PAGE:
PG&E Corp. is lobbying California legislators to allow it to issue tax-exempt bonds to help pay for past and future wildfire claims, according to people familiar with the matter.
The bankrupt utility is pushing lawmakers to introduce the legislation next month to allow PG&E to present its $31 billion restructuring plan by Sept. 26, after which stakeholders will be able to submit competing proposals, said the people, who asked not to be identified because the matter is private.
PG&E currently intends to file its reorganization plan in August and exit bankruptcy protection in March 2020, according to documents reviewed by Bloomberg.
Any bill would need California Governor Gavin Newsom’s sign-off. Newsom, a Democrat, said in an interview on Thursday that he doesn’t support PG&E’s proposal at this time. “That’s not where we are,” Newsom said, noting that some legislators have proposed the idea.
Any bill would have to clear the state’s Democratic-controlled Assembly and Senate by the end of the legislative session on Sept. 13 and then be signed by the governor by Oct. 13.
A representative for PG&E declined to comment.
PG&E shares were down 4.4% to $20.45 at the close in New York. They dropped as much as 2.2% more in after-market trading after Newsom said he didn’t support the plan.
Under separate legislation approved Thursday, power companies would be able to borrow from a multibillion-dollar fund to pay for future wildfire claims. The measure would also make it easier for utilities to recover the costs from their customers if they meet new, more stringent safety standards.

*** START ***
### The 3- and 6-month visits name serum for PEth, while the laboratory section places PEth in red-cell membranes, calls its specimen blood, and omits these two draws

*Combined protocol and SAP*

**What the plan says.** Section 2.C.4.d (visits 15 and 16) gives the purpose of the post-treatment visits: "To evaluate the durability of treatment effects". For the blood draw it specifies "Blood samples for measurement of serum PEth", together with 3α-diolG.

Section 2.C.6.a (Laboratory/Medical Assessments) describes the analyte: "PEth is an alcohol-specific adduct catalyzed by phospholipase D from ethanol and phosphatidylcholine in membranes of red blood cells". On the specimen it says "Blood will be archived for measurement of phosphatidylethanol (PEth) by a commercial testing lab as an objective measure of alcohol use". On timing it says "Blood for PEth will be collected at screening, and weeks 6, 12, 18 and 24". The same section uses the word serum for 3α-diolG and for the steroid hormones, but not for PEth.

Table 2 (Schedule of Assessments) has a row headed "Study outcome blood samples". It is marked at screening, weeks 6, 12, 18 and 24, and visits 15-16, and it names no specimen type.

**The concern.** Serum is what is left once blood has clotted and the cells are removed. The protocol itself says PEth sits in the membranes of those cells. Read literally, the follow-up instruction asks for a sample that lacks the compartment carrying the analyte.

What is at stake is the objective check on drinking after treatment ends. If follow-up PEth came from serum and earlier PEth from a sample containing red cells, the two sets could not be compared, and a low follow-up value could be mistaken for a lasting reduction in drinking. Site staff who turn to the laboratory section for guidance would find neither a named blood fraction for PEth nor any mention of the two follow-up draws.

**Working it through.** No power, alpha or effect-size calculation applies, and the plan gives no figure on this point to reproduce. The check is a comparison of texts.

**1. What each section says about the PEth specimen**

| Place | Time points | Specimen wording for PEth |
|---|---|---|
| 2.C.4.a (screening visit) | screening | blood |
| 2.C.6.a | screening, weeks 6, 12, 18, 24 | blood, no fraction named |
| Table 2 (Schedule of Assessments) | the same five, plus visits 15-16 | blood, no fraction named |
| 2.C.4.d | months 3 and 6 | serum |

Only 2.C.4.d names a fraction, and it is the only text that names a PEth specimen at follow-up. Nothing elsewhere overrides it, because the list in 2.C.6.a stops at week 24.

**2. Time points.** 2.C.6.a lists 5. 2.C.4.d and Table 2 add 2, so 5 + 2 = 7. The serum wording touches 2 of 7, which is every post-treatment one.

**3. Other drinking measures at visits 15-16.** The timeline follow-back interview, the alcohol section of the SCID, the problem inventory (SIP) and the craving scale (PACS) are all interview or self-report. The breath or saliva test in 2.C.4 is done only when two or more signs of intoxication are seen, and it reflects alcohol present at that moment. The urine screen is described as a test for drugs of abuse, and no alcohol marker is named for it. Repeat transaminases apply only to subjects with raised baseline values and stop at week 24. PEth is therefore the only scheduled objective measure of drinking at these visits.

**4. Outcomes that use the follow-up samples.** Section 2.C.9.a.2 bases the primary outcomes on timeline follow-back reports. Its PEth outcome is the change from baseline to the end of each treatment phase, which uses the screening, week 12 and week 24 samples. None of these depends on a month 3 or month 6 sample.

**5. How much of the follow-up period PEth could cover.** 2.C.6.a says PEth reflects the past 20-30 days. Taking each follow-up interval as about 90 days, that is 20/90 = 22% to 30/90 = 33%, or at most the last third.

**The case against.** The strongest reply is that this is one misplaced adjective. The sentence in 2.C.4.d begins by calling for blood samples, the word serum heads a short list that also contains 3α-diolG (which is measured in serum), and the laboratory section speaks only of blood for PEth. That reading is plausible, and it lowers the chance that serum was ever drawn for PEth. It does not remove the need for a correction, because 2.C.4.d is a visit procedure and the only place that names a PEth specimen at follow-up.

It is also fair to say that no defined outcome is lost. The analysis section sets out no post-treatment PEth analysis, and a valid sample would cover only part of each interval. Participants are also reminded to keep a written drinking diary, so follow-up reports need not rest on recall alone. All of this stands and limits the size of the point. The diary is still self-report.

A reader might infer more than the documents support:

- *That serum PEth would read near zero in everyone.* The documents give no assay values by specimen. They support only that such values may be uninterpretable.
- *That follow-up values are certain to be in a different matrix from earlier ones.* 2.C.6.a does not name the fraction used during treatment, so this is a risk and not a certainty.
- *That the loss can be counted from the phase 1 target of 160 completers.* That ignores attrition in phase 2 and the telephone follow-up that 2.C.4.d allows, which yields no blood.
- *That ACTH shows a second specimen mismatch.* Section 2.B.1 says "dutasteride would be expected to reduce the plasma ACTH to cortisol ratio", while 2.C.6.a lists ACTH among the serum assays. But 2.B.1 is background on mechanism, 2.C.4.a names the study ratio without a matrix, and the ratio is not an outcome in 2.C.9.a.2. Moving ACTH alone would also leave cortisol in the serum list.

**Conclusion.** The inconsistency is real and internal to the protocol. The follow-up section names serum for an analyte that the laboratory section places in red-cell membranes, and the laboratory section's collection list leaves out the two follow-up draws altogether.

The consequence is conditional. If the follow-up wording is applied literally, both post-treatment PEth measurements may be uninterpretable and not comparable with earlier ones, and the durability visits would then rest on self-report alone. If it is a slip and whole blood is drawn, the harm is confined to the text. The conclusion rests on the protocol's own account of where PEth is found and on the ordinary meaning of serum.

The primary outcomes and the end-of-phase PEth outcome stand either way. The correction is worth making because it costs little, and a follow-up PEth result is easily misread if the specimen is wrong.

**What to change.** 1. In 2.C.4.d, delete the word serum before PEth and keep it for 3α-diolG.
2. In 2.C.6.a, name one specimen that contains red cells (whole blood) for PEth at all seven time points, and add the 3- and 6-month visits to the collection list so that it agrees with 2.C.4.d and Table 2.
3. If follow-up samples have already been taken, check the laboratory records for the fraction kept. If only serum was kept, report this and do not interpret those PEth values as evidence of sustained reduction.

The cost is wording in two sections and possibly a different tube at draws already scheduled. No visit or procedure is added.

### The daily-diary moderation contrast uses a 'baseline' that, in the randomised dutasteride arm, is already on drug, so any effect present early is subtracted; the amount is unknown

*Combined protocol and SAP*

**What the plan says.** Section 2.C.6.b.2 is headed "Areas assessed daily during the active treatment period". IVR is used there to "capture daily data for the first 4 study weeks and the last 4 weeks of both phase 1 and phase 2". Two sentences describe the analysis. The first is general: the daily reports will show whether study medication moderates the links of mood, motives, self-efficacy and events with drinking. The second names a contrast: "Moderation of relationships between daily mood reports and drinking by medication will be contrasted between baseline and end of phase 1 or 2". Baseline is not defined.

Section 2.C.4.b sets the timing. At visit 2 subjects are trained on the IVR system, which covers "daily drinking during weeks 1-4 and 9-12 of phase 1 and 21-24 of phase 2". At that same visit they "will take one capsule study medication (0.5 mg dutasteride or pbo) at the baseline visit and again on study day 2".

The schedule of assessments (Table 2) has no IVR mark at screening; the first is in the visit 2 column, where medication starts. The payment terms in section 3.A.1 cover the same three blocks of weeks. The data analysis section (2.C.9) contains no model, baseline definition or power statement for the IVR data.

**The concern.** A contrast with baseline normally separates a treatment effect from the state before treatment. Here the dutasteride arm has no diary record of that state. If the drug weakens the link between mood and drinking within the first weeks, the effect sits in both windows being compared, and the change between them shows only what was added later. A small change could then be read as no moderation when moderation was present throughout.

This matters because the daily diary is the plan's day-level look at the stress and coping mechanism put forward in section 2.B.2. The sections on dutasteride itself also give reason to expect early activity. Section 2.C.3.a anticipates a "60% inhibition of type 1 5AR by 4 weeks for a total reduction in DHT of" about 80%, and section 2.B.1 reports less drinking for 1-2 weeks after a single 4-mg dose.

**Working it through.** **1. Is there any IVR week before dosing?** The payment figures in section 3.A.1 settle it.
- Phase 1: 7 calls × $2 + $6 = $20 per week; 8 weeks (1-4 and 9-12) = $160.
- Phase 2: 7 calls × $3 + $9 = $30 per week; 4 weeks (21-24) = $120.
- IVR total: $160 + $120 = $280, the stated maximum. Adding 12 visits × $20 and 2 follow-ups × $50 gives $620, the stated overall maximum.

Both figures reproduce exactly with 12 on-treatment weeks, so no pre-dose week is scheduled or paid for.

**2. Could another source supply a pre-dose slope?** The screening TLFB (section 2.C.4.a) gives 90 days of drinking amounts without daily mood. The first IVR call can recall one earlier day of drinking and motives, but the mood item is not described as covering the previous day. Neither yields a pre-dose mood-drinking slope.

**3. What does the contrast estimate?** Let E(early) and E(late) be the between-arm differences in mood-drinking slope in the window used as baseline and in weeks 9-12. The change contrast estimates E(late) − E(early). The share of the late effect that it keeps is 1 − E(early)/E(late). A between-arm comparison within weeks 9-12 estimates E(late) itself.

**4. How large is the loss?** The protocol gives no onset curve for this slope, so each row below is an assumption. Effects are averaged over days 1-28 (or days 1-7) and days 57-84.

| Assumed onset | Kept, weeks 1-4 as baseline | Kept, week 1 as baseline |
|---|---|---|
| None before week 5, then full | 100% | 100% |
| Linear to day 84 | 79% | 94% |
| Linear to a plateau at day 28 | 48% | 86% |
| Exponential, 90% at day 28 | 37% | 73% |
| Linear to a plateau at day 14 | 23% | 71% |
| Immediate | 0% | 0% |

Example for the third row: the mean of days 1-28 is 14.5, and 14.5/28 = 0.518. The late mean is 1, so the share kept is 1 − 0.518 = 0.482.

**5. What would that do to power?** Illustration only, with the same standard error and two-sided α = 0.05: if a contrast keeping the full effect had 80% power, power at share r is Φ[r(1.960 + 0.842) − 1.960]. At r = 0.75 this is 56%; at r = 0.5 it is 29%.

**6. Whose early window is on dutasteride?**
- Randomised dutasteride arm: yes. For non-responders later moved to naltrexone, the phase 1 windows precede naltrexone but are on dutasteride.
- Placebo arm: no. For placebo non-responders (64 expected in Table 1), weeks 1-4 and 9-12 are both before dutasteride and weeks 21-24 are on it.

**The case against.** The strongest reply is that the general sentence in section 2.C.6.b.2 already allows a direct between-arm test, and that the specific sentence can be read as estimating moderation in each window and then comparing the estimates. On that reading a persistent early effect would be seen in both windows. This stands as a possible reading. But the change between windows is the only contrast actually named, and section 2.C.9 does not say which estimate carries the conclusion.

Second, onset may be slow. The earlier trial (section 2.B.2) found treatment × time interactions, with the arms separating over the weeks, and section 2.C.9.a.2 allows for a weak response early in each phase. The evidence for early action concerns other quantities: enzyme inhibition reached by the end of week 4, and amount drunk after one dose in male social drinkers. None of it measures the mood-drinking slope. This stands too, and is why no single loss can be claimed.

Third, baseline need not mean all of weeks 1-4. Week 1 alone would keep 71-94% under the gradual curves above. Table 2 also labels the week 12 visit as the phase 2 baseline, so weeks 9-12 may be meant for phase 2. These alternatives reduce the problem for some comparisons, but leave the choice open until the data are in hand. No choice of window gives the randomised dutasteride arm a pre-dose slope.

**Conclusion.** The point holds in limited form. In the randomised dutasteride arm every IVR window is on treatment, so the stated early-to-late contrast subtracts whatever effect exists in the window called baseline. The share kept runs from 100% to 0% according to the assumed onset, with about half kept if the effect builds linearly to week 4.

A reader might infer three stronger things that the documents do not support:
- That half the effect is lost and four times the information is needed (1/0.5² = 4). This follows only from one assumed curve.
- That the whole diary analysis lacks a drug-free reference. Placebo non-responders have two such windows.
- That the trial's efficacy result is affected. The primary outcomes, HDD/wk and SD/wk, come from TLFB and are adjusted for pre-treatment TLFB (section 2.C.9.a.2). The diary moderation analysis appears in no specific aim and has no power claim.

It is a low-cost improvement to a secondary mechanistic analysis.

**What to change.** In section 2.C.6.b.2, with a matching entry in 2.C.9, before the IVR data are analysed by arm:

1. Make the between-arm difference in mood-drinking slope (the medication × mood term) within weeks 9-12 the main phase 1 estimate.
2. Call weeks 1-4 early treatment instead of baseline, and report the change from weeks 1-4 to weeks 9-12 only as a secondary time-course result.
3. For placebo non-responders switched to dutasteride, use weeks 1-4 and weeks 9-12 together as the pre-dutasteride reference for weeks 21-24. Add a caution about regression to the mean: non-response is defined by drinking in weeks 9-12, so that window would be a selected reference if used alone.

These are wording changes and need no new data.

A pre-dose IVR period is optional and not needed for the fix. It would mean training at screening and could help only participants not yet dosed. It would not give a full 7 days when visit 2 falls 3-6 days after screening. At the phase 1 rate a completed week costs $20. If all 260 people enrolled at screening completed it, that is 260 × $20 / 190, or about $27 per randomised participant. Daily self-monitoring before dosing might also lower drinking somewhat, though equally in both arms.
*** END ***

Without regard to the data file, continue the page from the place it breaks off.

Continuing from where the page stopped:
PG&E wouldn’t be able to tap into the fund until it settles claims with past wildfire victims and emerges from bankruptcy by June 30 of next year.
“We’re not at this stage entertaining new proposals,” said Ann O’Leary, Newsom’s chief of staff. Once PG&E starts “making serious moves to comply with this plan, sure, we’ll entertain other ways of moving forward, but we’re not presently supporting that,” she said of PG&E’s bond request.
The bill being pushed by San Francisco-based PG&E would authorize a state entity to issue about $10 billion in tax-exempt bonds. The tax-exempt status would allow more capital to be raised more quickly, with the debt being securitized by diverting a portion of the company’s earnings over the life of the bonds, the people said.
About $7 billion of the proceeds would be set aside for a $14 billion fund for claims from past wildfire victims, according to the people. Another $3 billion would be earmarked for PG&E’s contributions to the statewide fund, they said.
The utility doesn’t believe legislation would be required to raise another $5 billion that would be securitized through $500 million in cost cuts at the utility, the people said.
If the bill fails to pass by the September deadline, PG&E is considering raising the capital to help finance part of its reorganization through a rights offering that would allow existing shareholders to buy additional equity in the utility proportionate to their current holdings to avoid dilution, the people said. A rights offering would delay the company’s emergence from bankruptcy, the people said, adding that issuing bonds would be essential for paying wildfire claims expeditiously.
PG&E’s proposed restructuring would be funded by $15 billion of securitizations, the issuance of $14 billion in debt and $2 billion in insurance proceeds, according to documents reviewed by Bloomberg.
An ad hoc committee of the company’s senior creditors led by Pacific Investment Management Co., Elliott Management Corp. and Davidson Kempner Capital Management is developing an alternative $47.5 billion restructuring plan. That group has asked a bankruptcy judge to end the exclusivity period granted to PG&E through Sept. 26 so it can present its own plan.
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